We spoke out in dismay over the cancellation of an event marking the 70th anniversary of the passage of the United Nations General Assembly resolution that endorsed the establishment of a Jewish state at the Queens Museum.
After widespread outrage over the decision, the Queens Museum has reversed course and will host the event.
The Times of Israel has the full story, including a mention of our condemnation of the event's original cancellation. Click below to read it or scroll down.
Queens Museum, housed in building where General Assembly voted to partition Palestine, had canceled 1947 anniversary event under Palestinian pressure
The museum, run by the New York City borough of Queens, is housed in the same building where the General Assembly vote partitioning Palestine into Jewish and Arab states took place on Nov. 29, 1947. Israel’s mission to the United Nations reserved space in June to mark the event’s 70th anniversary and invited senior U.N. dignitaries.
But on Wednesday, the Israeli mission announced that the museum had canceled the event due to political sensitivities and pressure from Palestinian supporters. The mission’s statement noted that the museum’s director, Laura Raicovich, edited a collection of essays that included a call for BDS — or Boycott, Divestment and Sanctions — against Israel.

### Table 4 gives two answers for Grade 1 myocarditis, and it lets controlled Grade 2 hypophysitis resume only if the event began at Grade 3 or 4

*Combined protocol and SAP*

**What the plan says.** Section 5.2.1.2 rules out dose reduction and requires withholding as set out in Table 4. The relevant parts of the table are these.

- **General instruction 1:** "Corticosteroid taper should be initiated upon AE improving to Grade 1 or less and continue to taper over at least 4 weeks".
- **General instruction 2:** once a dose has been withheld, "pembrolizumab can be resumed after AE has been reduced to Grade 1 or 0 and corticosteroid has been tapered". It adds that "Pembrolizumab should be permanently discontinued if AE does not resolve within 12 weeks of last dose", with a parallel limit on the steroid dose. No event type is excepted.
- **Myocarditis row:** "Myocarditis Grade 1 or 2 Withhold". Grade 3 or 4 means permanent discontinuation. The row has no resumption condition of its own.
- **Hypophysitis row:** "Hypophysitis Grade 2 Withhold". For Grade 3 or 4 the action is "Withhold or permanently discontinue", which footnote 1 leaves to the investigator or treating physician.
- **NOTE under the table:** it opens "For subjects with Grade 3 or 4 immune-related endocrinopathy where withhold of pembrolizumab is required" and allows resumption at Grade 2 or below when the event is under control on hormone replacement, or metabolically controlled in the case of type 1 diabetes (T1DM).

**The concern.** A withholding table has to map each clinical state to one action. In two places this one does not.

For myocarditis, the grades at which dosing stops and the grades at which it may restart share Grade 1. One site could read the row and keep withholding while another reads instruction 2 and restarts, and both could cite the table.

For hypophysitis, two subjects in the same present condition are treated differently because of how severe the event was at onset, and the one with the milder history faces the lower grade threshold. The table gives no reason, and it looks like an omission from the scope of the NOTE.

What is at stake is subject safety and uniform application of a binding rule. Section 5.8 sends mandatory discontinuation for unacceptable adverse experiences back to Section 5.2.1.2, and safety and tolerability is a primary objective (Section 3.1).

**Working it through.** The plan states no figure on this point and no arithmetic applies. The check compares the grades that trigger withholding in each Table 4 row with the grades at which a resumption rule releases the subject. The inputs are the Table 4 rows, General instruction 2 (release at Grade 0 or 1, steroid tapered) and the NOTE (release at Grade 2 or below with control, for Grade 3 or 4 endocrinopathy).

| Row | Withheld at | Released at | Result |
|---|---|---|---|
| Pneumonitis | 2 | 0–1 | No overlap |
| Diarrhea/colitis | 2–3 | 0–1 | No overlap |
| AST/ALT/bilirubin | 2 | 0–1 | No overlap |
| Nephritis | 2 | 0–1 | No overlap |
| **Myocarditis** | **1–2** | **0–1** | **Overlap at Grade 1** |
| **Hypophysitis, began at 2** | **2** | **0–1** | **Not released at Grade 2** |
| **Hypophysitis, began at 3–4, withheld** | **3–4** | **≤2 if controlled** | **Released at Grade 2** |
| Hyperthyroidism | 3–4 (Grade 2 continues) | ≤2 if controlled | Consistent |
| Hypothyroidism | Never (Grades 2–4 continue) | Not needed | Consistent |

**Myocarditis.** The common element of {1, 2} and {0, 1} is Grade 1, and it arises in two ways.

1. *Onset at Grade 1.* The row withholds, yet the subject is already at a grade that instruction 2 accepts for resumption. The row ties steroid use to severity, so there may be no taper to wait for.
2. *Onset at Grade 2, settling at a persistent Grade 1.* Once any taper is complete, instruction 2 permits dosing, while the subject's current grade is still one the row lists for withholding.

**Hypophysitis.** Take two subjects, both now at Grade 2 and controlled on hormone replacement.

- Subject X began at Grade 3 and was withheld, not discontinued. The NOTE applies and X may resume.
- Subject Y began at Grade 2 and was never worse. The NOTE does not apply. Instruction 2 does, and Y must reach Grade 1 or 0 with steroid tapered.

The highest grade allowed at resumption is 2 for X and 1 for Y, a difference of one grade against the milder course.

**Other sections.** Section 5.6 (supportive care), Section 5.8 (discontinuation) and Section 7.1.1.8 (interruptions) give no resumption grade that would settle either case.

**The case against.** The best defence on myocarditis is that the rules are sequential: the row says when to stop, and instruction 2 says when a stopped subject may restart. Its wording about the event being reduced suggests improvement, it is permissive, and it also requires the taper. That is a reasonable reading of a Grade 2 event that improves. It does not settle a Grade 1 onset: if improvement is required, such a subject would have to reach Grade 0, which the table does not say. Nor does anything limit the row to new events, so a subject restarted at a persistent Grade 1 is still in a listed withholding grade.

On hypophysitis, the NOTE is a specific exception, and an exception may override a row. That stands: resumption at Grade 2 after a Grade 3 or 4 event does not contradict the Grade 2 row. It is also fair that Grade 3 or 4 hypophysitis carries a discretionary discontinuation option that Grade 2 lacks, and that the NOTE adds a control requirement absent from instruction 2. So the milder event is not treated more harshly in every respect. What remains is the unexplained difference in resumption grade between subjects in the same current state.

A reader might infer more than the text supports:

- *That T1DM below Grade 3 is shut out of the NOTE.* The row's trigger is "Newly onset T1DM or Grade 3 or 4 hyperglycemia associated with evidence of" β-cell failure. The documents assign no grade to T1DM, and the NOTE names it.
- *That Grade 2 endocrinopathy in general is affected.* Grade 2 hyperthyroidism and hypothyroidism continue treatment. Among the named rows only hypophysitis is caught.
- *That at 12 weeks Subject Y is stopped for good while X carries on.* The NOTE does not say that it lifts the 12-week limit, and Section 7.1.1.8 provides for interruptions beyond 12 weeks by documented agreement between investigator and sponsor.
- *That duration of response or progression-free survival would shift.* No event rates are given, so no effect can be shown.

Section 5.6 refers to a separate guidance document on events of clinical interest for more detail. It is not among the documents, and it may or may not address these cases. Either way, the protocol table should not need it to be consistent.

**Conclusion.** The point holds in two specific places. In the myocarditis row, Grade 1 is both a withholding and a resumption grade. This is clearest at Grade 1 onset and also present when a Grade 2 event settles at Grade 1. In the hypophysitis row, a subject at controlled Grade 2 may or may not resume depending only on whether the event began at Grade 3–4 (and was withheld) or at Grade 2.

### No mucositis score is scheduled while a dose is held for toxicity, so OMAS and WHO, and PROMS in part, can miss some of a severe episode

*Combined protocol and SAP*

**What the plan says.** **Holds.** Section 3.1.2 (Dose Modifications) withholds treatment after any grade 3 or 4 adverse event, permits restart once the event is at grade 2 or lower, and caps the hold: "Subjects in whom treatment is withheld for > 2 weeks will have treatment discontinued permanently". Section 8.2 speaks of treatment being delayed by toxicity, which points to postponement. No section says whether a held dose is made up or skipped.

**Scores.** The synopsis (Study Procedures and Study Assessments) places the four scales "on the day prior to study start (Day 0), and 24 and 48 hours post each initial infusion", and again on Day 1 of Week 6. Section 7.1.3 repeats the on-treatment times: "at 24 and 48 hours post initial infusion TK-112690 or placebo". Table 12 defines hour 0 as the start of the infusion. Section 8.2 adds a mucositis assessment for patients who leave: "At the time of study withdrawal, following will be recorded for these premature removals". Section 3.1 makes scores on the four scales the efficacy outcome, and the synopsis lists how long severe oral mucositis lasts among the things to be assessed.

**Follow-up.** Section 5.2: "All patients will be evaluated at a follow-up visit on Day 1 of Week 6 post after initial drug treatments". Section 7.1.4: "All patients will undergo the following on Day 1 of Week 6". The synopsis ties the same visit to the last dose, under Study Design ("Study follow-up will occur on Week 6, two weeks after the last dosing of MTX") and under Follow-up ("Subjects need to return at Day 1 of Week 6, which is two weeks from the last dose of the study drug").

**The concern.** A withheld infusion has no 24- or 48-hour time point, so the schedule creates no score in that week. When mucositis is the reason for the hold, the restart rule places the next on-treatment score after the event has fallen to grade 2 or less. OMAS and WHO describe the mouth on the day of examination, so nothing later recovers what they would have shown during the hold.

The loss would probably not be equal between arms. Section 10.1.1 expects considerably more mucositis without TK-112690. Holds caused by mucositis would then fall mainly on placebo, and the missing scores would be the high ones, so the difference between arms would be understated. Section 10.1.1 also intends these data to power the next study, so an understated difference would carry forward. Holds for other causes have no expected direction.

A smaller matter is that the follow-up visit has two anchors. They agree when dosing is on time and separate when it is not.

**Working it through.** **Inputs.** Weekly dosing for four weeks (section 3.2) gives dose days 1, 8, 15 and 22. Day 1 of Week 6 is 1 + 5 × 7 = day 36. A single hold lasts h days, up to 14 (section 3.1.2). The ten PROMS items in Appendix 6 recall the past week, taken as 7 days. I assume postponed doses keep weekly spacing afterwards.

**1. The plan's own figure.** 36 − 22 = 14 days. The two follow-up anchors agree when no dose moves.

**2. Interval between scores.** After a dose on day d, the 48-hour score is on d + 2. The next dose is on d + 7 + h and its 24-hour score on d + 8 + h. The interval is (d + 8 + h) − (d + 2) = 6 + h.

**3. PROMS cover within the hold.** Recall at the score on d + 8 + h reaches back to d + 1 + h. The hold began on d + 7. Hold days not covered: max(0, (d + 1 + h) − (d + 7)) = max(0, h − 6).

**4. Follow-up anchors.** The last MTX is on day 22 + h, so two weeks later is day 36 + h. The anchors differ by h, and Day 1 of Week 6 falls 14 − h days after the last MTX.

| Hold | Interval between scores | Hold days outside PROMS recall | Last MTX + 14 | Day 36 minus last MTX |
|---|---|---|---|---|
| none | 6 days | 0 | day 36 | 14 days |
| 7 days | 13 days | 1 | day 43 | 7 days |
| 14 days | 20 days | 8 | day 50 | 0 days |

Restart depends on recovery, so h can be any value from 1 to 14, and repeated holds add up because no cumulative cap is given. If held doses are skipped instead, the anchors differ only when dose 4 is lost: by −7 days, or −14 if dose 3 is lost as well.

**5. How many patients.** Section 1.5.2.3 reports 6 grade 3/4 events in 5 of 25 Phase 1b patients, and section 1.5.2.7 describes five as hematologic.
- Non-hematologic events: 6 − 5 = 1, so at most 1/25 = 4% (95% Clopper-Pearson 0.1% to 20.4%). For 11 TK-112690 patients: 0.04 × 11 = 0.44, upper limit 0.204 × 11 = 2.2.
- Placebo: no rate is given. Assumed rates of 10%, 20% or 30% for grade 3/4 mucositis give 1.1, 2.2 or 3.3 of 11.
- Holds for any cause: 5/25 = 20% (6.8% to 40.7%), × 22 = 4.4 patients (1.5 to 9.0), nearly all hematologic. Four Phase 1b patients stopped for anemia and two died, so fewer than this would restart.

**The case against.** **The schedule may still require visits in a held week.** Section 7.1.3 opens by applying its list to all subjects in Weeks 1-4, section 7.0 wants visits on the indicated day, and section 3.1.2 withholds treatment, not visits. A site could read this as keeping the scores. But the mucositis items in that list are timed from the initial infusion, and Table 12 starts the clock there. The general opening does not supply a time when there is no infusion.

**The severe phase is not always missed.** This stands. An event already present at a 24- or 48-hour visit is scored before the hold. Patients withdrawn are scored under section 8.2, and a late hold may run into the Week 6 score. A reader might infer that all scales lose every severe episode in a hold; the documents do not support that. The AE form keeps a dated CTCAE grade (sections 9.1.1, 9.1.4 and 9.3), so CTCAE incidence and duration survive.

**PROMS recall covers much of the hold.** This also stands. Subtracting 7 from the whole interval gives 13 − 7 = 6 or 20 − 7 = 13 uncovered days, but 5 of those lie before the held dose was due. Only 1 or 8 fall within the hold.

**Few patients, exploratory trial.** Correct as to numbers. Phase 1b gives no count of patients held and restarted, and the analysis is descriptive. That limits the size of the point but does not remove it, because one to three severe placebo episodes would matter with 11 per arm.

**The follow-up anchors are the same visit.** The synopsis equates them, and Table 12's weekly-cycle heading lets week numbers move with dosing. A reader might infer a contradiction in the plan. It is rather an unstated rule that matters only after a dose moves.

Israeli UN Ambassador Danny Danon slammed the decision and called for Raicovich to be fired.
“We will not accept this blatant discrimination against the State of Israel and we will not let this decision stand,” Danon said in a statement. “Celebrating the momentous decision of the UN recognizing the right to a Jewish state in our homeland is not a political event, but rather an expression of the historical and legal rights of our people.”
The cancellation drew quick condemnation from B’nai B’rith International, as well as Rep. Grace Meng, D-N.Y., who represents Queens in Congress.
“The decision by the Queens Museum is puzzling and it’s bizarre that such an outstanding facility in our borough would pull the plug on a project to celebrate not just the establishment of Israel, but a key piece of Queens history,” Meng said Wednesday in a statement. “How is commemorating a major world event that took place in Queens and the U.N.’s establishment of one of America’s closest allies political?”
Later Wednesday, the Israeli mission announced that the event would be happening after all. The museum told JTA in a statement that it reinstated the event after a “productive conversation” with Danon.
“We are deeply committed to all the communities we serve through our meaningful arts programming and we are looking forward to making this a successful event,” the statement said.
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